Addisons Disease

Addisons Disease

Addison’s disease is a condition of primary adrenal insufficiency that affects all age groups. This disease is named after the London physician, Thomas Addison who first described patients affected by this disorder in 1855. At the time, the typical Addison’s disease patient had adrenal insufficiency caused by infection with Mycobacterium tuberculosis, an organism that causes tuberculosis (TB). With the introduction of effective treatments for TB, it is now only a rare cause of Addison’s disease. Today, the primary cause of Addison’s disease is autoimmune destruction of the adrenal glands. Nearly 80 percent of all cases are caused by adrenal cortex autoantibodies that destroy the adrenal cortex, the adrenal gland’s outer layer. The adrenal cortex produces about 50 different steroid hormones. The two most important and biologically active of these hormones are cortisol and aldosterone. In classical Addison’s disease, the adrenal gland fails to produce adequate amounts of both cortisol and aldosterone.

Cortisol is essential for normal metabolism. Cortisol mobilizes nutrients so that they’re available for the body’s cells as needed, modifies the immune response to inflammation, stimulates the liver to release glycogen and raise blood sugar levels, and helps control the body’s fluid volume. Aldosterone regulates the body’s salt and water levels, which, in turn, regulate blood pressure and blood volume.


Common symptoms of Addison’s disease include muscle weakness, apathy, fatigue, loss of appetite, weight loss, nausea, vomiting, diarrhea, abdominal pain, low blood pressure (hypotension) that worsens when standing (orthostatic hypotension), hyperpigmentation or bronzing of skin (this condition is known as melasma suprenale), diminished ability to conserve sodium and excrete water, depression, irritability, salt craving, low blood sugar (hypoglycemia), tetany (muscle spasm caused by high phosphorus levels), diminished attention span, numbness of the extremities due to excess potassium (hyperkalemia), and in complete blood counts, an elevated eosinophil count is noted. Because most androgens in the female are produced in the adrenal cortex, females with Addison’s disease may have decreased genital and underarm hair.

In its extreme form, Addison’s disease can progress to a potentially fatal condition known as an Addisonian crisis. The most common cause is stopping corticosteroid therapy without first tapering the dose. Other causes in clued stress, infection, and other conditions that increase the body’s need for cortisol. Symptoms of Addisonian crisis include brown coating on tongue and teethe due to iron released from blood cell destruction; sudden sharp leg pain, lower back or abdomen; nausea and vomiting resulting in dehydration, severe hypotension, unconsciousness, and severe hypoglycemia.


Besides autoimmunity, Addison’s disease has other causes. These include interferon treatment for hepatitis C infection, metastatic cancers, which are cancers that originate in other tissues, primarily breast cancer, and spread to other organs, conditions of amyloidosis or sarcoidosis, treatment or surgery for pituitary or hypothalamic cancers, fungal infections (Histoplasmosis, Candididasis, Coccidiomycosis and others), viral infections, especially cytomegalovirus infection in patients infected with the human immunodeficiency virus (HIV), which causes AIDS, and rarely hemorrhage into the adrenal glands in patients with antiphospholipid syndrome or shock.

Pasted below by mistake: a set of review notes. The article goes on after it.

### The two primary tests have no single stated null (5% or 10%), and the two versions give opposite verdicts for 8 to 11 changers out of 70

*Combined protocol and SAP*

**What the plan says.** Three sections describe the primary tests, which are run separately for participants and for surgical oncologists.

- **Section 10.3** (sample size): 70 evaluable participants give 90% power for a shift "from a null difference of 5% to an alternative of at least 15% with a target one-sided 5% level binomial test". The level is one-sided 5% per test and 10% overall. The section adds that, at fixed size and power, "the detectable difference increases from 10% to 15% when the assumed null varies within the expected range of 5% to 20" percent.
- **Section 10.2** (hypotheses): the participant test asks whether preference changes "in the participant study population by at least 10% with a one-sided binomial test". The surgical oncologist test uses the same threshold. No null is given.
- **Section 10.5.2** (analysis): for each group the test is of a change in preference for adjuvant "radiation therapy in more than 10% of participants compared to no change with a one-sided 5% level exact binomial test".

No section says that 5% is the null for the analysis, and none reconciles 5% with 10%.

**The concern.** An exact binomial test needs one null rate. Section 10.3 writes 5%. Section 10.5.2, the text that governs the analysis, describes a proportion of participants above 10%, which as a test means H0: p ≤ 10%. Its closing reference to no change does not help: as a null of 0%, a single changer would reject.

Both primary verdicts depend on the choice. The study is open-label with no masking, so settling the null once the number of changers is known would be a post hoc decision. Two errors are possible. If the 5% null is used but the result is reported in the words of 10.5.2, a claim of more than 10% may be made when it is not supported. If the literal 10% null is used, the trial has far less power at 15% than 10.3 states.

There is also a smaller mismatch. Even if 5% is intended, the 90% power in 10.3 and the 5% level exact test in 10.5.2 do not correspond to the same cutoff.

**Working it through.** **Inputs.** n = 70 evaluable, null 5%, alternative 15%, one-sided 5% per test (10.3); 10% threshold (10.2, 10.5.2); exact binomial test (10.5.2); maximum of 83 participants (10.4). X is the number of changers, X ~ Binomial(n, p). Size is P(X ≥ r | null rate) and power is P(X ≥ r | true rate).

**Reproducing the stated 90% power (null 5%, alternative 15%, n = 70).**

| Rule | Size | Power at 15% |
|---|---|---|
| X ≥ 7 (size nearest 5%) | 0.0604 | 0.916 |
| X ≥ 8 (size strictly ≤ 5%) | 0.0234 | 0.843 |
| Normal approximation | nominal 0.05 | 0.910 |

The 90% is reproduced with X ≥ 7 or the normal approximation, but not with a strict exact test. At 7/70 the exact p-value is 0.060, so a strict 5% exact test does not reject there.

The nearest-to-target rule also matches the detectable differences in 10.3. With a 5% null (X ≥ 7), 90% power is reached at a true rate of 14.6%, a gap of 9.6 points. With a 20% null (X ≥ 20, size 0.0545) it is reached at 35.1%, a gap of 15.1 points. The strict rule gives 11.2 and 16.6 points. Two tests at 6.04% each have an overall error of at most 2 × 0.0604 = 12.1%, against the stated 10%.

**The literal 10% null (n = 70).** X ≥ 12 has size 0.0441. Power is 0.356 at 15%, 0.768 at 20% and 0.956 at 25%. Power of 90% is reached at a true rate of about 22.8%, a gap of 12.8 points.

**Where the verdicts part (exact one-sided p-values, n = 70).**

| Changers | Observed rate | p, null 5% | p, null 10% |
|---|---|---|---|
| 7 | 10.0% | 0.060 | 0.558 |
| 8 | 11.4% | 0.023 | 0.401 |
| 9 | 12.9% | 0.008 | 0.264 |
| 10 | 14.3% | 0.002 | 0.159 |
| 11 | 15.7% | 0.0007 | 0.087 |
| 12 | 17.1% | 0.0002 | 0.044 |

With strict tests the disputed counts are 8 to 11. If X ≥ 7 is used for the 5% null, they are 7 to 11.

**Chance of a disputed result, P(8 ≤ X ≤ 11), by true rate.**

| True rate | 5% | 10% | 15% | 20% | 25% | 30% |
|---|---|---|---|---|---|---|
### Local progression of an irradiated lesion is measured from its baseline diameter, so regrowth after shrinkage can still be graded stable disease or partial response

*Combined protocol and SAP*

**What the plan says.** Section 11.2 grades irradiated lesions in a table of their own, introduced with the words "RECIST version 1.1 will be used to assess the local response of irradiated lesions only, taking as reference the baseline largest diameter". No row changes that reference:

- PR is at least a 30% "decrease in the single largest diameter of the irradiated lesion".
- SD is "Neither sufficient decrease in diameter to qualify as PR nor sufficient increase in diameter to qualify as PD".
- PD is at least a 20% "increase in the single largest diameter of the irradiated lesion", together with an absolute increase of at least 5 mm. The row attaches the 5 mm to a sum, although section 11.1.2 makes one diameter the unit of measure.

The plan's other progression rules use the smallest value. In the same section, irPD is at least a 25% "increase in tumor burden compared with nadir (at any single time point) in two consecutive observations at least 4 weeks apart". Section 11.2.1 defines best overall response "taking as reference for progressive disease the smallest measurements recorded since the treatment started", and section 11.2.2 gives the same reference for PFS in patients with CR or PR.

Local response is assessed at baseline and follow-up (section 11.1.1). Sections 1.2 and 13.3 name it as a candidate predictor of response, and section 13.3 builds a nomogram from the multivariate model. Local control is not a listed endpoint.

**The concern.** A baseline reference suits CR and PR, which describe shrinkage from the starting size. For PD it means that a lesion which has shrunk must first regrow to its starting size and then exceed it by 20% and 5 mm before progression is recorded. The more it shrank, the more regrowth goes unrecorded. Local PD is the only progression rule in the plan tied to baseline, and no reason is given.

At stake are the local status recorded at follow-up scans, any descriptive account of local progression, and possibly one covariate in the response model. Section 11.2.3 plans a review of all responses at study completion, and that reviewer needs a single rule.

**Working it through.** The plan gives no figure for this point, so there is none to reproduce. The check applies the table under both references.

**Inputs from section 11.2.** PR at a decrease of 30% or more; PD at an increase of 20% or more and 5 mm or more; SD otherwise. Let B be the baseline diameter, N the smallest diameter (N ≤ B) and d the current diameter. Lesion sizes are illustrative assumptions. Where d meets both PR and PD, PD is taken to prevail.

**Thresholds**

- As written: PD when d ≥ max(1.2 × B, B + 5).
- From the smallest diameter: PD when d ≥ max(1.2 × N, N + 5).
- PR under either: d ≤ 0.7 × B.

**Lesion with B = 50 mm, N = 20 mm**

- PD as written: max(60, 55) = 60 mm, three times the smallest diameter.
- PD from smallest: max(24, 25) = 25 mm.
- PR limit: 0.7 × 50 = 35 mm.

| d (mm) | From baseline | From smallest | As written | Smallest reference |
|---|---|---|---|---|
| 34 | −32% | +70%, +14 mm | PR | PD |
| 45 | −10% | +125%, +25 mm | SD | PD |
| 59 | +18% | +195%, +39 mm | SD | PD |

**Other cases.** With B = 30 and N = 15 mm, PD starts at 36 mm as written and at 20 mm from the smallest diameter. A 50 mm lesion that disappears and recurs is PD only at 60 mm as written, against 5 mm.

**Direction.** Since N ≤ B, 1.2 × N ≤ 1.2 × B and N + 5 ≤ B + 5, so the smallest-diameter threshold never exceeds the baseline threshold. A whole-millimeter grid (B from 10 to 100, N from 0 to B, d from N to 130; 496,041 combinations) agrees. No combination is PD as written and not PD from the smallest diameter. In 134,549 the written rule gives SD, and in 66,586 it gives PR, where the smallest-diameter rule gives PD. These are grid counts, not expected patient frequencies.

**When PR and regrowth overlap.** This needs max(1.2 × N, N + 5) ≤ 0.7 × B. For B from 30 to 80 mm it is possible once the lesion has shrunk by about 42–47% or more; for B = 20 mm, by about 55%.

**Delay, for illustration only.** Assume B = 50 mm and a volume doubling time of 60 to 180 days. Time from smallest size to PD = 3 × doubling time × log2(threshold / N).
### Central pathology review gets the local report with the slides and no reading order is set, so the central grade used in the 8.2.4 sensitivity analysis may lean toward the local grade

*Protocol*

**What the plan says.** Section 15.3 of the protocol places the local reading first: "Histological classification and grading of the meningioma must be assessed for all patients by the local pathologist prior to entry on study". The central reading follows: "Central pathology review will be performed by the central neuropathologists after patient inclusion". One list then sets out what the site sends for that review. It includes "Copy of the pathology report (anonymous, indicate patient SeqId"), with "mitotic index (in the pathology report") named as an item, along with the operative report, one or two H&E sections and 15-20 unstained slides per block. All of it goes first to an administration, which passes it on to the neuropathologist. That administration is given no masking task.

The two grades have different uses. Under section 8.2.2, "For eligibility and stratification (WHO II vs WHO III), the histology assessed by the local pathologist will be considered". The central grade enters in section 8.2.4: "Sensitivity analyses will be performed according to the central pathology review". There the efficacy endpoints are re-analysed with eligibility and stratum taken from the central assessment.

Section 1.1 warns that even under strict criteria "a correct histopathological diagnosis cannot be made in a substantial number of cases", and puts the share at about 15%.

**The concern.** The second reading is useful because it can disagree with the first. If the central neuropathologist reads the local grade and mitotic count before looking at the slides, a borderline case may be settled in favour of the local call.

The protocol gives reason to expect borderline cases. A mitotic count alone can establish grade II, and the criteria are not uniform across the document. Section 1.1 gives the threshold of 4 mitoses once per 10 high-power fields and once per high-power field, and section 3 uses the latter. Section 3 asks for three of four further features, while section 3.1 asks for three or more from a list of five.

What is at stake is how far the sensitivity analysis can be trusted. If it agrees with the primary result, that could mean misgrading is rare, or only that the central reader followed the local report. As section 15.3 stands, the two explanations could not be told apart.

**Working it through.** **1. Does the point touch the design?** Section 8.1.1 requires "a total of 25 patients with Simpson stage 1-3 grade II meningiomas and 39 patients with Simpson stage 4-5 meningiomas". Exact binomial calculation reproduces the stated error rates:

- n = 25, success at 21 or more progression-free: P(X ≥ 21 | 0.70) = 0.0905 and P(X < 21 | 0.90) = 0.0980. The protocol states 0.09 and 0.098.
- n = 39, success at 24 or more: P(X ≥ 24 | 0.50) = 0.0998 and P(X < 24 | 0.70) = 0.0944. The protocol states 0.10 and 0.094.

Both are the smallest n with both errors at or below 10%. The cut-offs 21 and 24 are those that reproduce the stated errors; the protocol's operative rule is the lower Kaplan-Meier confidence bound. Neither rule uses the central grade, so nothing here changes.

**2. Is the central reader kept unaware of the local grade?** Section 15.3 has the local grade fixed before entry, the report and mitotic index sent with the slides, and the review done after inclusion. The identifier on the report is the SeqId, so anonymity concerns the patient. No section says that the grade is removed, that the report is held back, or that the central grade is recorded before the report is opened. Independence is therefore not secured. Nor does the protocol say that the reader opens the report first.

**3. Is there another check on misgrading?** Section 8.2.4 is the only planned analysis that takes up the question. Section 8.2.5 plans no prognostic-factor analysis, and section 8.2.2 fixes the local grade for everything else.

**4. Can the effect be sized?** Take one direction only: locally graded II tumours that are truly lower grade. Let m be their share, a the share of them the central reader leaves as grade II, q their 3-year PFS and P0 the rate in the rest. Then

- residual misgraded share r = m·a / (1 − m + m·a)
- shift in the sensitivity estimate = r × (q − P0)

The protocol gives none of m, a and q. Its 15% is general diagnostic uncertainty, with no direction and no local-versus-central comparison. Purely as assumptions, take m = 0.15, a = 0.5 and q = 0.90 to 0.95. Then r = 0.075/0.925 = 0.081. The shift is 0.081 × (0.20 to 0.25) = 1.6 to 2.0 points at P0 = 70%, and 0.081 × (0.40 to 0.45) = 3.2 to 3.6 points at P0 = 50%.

Addison’s disease may also occur in association with other endocrine and non-endocrine autoimmune disorders in conditions involving multiple glands (autoimmune polyglandular or polyendocrine syndromes). And it may rarely be caused in congenital conditions such as adrenal leukodystrophy, a condition that only affects males, and in triple A syndrome.


Over time, cortisol insufficiency causes the pituitary gland to continuously secrete the hormone ACTH in an effort to correct the problem. As a result cortisol and aldosterone levels are low and ACTH levels are high. In addition, sodium levels are low, and potassium levels are elevated. Tests of dynamic function such as the ACTH stimulation test can be used to determine if cortisol deficiency is due to a damaged adrenal gland or an impaired pituitary response. Blood tests for dynamic adrenal function are described in my article on Adrenal Insufficiency and tests used to determine if the problem is autoimmune are described in my blog on Adrenal Antibodies.

Imaging tests, usually MRI and CT scans, show diminished adrenal gland tissue in patients with Addison’s disease. MRI is superior in distinguishing adrenal masses, and CT is superior in showing calcifications related to tuberculosis infection.

Tissue studies vary depending on the type of adrenal gland destruction. In autoimmune Addison’s disease, the adrenal glands are characterized by infiltration of lymphocytic white blood cells. Surviving tissue shows atypical cell nuclei due to the prolonged ACTH stimulation. In patients with adrenal destruction caused by sarcoidosis or malignancy, granulomatous lesions are seen.


Patients with Addison’s disease are treated with synthetic cortisol preparations, such as cortisone (Cortone) or hydrocortisone (Hydrocortone, Cortef) and synthetic preparations of Fludrocortisone (Florinef) in patients with reduced aldosterone levels. Dexamethasone (Decadron, Baldex, and Dexone) may also be used for patients with adrenocorticol deficiency in patients with hypersensitivity to cortisone or who have viral, fungal or tubercular skin infections. Correct dosing of cortisol is accomplished by monitoring urine cortisol levels, and mineral status due to low aldosterone is measured with serum potassium levels and plasma rennin concentrations. Treatment may need to be adjusted during times of stress or infection.